If you win a big lottery prize in West Virginia or Pennsylvania your identity is automatically made public. But win a lottery jackpot in Maryland and you can remain anonymous.
We think that is wrong. State lotteries involve public funds and because of that disclosure laws should be in place just as they are for any other matter handled by the government.
Maryland’s anonymity policy for lottery winners was in the spotlight again Monday when it was revealed that a Garrett County couple won the $1 million top prize from the lottery agency’s Double Dollar Fortune scratch-off game. The couple asked not to be publicly identified.
Nonsensically, the state lottery agency distributed a photo to the media showing the two winners holding a faux $1 million check, but with their faces hidden.
Forty-three states and the District of Columbia operate a lottery. Only six — Maryland, Delaware, Kansas, Michigan, Ohio and North Dakota — allow winners to remain anonymous.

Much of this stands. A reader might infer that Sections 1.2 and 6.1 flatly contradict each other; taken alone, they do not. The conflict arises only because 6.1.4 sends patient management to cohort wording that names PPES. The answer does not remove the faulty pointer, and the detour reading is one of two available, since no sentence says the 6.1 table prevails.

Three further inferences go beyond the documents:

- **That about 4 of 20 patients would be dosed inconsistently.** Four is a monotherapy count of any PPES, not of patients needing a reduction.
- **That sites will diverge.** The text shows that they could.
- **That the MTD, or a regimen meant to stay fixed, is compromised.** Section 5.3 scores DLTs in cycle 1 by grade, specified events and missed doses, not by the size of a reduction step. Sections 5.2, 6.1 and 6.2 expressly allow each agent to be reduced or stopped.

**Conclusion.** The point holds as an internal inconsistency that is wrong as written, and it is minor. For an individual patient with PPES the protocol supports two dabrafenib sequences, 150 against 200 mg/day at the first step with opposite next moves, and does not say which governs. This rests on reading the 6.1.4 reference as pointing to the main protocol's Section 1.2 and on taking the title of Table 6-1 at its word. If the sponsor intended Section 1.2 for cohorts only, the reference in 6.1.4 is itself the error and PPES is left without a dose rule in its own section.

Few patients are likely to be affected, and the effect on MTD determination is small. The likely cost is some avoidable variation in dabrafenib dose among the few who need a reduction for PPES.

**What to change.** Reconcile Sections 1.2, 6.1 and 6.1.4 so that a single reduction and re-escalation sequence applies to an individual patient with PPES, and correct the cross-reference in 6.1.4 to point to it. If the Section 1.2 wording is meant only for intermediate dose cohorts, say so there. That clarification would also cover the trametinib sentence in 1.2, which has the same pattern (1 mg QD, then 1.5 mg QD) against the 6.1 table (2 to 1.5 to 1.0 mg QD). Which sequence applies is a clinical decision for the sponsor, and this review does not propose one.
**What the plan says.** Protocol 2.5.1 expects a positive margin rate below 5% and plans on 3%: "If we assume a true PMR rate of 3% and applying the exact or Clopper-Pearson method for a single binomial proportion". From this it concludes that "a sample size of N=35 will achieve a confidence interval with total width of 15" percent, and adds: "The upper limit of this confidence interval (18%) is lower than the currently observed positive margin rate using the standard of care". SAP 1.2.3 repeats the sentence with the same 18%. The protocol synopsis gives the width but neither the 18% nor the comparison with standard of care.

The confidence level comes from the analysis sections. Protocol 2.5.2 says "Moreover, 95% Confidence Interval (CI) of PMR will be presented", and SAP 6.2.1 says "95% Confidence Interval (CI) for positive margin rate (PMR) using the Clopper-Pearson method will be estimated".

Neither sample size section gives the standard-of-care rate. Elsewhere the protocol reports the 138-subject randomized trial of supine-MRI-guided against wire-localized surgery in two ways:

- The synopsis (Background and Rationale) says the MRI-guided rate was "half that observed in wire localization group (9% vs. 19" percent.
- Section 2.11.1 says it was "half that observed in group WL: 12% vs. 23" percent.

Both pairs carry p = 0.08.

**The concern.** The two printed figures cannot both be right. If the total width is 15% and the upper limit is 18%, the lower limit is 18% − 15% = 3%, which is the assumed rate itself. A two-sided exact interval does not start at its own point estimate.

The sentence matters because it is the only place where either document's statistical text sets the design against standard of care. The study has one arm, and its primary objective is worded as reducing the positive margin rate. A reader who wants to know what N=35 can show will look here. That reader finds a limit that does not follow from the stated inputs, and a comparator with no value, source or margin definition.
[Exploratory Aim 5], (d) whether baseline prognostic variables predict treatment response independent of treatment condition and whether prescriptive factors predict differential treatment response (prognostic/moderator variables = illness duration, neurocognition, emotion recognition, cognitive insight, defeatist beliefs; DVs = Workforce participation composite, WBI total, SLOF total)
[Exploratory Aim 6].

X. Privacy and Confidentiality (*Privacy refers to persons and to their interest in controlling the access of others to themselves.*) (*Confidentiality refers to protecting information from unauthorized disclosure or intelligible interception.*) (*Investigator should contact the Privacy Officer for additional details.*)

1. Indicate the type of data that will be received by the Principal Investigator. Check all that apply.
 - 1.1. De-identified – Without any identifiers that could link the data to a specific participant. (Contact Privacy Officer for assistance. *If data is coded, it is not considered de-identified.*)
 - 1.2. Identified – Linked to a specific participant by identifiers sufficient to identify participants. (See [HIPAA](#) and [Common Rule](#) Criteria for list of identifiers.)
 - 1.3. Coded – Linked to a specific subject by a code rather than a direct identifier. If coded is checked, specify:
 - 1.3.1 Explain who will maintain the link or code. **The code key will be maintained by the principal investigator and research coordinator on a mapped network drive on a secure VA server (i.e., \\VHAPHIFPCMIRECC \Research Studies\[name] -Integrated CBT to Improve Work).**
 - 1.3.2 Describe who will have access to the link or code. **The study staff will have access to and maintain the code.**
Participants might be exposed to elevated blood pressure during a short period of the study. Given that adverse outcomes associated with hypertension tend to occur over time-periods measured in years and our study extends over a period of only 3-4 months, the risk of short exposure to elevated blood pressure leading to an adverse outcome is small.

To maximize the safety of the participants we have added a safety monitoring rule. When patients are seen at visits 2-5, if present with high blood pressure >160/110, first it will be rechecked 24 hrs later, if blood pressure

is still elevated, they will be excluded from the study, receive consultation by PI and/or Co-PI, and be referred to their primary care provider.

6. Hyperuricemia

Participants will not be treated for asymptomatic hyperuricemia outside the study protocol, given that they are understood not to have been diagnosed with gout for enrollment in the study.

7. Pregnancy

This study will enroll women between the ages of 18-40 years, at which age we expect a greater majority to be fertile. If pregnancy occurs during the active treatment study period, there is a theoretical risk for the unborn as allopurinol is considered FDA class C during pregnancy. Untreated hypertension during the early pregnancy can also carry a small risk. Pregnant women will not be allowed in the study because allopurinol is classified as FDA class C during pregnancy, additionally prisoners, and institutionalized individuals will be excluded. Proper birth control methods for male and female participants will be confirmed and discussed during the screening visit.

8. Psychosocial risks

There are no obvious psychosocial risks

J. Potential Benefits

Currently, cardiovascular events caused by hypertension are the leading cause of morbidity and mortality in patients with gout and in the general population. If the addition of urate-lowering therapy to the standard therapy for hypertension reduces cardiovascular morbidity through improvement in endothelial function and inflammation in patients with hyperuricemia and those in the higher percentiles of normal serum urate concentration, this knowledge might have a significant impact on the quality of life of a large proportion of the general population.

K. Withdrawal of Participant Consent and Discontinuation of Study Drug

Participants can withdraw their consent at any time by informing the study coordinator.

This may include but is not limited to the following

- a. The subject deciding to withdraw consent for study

Many state officials believe revealing the names of winners adds to the lottery’s credibility. "People like to see the people who are actually winning," Katy Smith, a spokeswoman from the Oklahoma Lottery, told USA Today. "If we don't let people know people are winning, then that raises questions."
Mike Lang, an Illinois Lottery spokesman, agrees and says winners in his state must come forward publicly "unless there is a compelling reason not to."
USA Today said among the exceptions are examples in Illinois and North Carolina, where people with restraining orders and other extreme cases can remain anonymous. In Florida, law enforcement officers can be kept secret.
When public money is involved, there is no place for routine secrecy. We encourage the Maryland General Assembly to add Maryland to the long list of other states that divulge to their citizenry the identify of people raking in lottery jackpots.